As is only available for primitive types. When you require conversions of types that you’ve designed yourself, you need to use the std::convert::{From,Into} traits.

The Rust reference provides a good overview of the details in the type cast expression page. The Rustnomicon also has a detailed section about casting between data types.


Posts to come in this series. Please follow me to get notified when they are posted!

  • Using the From and Into traits
  • Using the From and Into traits
  • Hidden type conversion via the Deref trait
  • Trait objects
  • Downcasting

Thanks to @vorfeedcanal for comments on a previous version of this post.

Discussion (4)

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yjdoc2 profile image
YJDoc2

Hey, great article!
I had a couple of questions :

  • As described, when changing between values of equal width, it does not change ; what happens if we convert u8 to u16 or to u32? Assuming these are defined on stack, does it repush again with correct width no. Of bytes or it (somehow) store it in register of full width and consider the final width no. Of bytes from there?
  • When converting from signed to unsigned or so, would it always crash? I don't remember 100% but we can convert 255 to -1 when going u8 to i8 ?

Looking forward to the series, I found out about the book from your last post, and the topics covered seem very interesting 😄😄
Thanks :)

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timclicks profile image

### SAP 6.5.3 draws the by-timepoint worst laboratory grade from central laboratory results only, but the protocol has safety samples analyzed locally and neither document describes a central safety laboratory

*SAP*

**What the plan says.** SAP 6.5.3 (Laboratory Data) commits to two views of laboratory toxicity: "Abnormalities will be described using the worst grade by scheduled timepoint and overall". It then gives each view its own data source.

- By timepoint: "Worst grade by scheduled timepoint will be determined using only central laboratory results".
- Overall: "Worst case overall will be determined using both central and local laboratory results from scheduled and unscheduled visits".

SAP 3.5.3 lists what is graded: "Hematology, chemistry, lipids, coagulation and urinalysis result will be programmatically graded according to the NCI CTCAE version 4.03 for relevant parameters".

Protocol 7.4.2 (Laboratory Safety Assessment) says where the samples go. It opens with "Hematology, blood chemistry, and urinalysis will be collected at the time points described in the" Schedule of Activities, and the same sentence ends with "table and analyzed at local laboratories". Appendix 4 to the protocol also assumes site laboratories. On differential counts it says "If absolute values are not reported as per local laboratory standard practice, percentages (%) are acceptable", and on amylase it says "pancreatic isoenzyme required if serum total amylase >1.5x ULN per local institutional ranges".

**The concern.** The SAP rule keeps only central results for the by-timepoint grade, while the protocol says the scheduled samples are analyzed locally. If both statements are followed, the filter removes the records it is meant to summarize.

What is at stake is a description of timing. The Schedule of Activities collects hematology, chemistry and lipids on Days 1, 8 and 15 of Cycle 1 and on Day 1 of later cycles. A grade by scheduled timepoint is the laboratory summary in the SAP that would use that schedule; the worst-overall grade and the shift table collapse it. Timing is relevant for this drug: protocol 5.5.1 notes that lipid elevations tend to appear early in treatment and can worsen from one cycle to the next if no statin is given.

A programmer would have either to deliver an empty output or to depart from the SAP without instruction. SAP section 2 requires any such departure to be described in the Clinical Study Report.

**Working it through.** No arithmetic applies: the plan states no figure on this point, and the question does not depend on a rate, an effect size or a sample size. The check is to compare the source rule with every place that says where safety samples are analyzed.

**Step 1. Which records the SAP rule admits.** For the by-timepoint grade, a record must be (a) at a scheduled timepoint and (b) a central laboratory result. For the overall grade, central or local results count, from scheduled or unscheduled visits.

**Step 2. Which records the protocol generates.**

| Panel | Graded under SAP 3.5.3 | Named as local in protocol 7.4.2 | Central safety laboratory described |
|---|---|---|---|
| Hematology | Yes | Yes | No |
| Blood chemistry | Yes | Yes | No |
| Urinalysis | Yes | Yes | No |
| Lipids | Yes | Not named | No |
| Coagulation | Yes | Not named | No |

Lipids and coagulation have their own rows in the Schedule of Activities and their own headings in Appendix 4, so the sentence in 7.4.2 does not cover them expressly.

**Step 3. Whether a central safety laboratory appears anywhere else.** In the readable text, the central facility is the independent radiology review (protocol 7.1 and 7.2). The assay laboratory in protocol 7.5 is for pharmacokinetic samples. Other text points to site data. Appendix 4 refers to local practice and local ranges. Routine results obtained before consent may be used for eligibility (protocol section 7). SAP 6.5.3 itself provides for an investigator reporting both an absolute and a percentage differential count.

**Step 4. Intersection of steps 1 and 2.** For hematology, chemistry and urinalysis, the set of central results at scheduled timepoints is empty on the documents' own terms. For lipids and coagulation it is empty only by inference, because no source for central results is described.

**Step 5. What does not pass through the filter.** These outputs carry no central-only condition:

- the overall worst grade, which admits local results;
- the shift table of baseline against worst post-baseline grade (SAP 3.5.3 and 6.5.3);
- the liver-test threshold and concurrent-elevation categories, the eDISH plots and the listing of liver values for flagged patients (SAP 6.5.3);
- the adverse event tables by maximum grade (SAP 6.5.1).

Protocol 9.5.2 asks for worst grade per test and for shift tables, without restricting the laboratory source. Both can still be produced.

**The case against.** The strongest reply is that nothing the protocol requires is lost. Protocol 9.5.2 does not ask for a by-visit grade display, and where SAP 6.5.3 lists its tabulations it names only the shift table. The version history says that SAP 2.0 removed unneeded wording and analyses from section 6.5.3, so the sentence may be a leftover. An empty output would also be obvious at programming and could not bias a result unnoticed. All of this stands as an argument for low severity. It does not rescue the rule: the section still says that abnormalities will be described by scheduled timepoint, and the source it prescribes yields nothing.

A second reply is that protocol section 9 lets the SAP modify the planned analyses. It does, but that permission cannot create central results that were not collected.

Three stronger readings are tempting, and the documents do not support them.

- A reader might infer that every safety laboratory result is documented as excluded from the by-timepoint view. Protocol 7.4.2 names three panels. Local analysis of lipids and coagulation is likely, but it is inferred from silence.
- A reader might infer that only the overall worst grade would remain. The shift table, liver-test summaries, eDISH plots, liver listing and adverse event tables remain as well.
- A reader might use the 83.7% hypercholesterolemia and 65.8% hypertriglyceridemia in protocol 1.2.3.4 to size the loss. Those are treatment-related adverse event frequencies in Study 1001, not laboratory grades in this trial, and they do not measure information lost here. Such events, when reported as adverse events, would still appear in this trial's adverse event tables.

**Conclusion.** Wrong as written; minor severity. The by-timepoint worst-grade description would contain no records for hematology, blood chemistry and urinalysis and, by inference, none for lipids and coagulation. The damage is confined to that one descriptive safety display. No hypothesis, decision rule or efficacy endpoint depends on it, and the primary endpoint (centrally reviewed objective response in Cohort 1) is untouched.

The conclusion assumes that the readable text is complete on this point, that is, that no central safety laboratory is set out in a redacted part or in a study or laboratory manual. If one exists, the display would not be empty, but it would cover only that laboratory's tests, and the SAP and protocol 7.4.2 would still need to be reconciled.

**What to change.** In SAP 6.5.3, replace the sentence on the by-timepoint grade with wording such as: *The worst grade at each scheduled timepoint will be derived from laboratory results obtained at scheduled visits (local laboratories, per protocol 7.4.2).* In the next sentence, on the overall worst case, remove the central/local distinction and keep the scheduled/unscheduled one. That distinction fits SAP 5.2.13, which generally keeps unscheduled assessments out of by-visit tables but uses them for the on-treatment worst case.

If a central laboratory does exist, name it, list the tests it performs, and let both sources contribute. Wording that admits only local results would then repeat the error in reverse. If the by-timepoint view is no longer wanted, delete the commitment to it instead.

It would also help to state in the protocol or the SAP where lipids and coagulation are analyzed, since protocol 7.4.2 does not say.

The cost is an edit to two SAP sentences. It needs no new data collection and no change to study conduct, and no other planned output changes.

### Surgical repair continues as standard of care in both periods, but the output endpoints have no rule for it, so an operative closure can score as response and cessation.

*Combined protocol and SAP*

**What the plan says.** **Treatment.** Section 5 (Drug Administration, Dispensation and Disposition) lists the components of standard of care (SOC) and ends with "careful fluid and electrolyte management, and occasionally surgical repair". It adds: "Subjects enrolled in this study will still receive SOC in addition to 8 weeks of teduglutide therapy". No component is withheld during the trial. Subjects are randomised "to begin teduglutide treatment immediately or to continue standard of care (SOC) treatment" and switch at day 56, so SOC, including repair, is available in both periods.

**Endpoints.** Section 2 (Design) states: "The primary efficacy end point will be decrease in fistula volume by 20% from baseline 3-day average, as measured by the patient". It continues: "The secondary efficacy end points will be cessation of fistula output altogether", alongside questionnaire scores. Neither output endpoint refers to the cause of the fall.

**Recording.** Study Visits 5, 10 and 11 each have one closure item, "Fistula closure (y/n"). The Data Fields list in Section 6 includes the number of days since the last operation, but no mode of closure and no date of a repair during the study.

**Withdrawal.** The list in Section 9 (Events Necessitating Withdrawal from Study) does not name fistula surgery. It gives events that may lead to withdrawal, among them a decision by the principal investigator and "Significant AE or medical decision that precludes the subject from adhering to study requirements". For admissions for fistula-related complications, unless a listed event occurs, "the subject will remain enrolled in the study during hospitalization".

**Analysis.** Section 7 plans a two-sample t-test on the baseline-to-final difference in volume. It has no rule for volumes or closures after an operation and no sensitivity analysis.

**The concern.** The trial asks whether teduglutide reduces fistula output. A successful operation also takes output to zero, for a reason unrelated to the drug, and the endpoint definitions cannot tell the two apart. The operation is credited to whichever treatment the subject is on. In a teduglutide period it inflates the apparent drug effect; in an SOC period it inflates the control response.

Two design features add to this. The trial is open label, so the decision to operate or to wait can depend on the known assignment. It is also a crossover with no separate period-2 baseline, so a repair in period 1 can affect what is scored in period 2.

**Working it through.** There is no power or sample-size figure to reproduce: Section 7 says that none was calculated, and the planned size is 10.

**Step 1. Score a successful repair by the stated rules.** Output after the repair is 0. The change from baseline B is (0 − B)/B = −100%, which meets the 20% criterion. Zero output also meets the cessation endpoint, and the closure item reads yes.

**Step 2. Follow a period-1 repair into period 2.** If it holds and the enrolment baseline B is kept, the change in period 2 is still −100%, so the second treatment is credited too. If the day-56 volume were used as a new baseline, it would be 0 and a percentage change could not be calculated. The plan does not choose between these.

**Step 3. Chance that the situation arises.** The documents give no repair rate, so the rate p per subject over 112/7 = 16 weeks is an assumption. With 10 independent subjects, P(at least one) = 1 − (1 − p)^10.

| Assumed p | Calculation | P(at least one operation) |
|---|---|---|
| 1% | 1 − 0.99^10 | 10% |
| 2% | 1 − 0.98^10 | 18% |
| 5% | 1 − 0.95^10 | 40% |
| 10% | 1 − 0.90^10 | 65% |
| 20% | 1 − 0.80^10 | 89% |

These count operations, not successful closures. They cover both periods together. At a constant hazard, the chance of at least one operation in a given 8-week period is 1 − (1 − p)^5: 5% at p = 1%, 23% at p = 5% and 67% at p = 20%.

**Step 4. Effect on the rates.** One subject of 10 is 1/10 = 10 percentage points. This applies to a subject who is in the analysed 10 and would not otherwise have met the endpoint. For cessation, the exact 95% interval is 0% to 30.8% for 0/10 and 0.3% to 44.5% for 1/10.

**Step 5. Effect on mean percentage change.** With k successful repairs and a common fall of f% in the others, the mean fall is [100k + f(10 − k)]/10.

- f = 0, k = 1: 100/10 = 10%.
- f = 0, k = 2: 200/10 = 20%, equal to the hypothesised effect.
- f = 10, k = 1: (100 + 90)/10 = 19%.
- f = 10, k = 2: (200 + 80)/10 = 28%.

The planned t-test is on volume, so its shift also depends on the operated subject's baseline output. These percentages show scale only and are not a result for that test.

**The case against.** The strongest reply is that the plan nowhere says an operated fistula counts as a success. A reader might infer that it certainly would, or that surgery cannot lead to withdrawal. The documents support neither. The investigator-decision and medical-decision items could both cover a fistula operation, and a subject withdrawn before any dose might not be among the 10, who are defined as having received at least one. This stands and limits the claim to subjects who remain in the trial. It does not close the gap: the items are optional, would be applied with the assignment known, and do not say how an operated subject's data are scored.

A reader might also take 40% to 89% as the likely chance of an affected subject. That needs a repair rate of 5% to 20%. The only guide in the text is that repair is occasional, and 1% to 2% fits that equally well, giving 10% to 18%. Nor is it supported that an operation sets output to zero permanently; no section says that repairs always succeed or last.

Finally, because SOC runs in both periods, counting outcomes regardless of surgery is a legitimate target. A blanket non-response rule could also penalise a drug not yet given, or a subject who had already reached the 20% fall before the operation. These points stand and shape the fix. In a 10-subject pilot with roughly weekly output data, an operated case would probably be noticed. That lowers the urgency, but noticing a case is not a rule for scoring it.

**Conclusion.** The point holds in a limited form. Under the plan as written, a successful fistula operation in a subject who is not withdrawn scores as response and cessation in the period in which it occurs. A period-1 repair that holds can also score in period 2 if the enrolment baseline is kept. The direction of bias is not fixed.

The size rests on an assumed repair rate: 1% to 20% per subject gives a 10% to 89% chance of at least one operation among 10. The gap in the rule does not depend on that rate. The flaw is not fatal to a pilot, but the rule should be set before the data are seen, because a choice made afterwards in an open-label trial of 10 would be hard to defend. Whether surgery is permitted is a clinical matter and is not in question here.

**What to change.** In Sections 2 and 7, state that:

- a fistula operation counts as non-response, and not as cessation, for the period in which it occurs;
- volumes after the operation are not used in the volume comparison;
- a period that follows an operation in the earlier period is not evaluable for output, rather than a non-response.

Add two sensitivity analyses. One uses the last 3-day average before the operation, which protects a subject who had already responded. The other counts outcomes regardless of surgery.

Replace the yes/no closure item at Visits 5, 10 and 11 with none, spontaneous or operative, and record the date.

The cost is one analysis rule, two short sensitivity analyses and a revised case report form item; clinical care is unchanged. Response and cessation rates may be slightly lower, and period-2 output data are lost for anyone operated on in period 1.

Tim McNamara Author • Edited on

As described, when changing between values of equal width, it does not change ; what happens if we convert u8 to u16 or to u32? Assuming these are defined on stack, does it repush again with correct width no. Of bytes or it (somehow) store it in register of full width and consider the final width no. Of bytes from there?

I'm not sure about what happens at the machine code level. I could imagine that the optimizer might avoid promoting values to a wider type if it's not necessary, but I don't think that there would be a difference between the data type on the stack and the data type held in registers.

When converting from signed to unsigned or so, would it always crash? I don't remember 100% but we can convert 255 to -1 when going u8 to i8 ?

Actually, I was wrong about this. Programs don't crash, they just silently continue with the wrong value. I have updated the article.

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vorfeedcanal profile image
VorfeedCanal

doc.rust-lang.org/nomicon/casts.html

casting from a larger integer to a smaller integer (e.g. u32 -> u8) will truncate
casting from a smaller integer to a larger integer (e.g. u8 -> u32) will
zero-extend if the source is unsigned
sign-extend if the source is signed

Someone is wrong. Either nomicon or this article.

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timclicks profile image
Tim McNamara Author

I'm wrong. I'll make some changes to the post.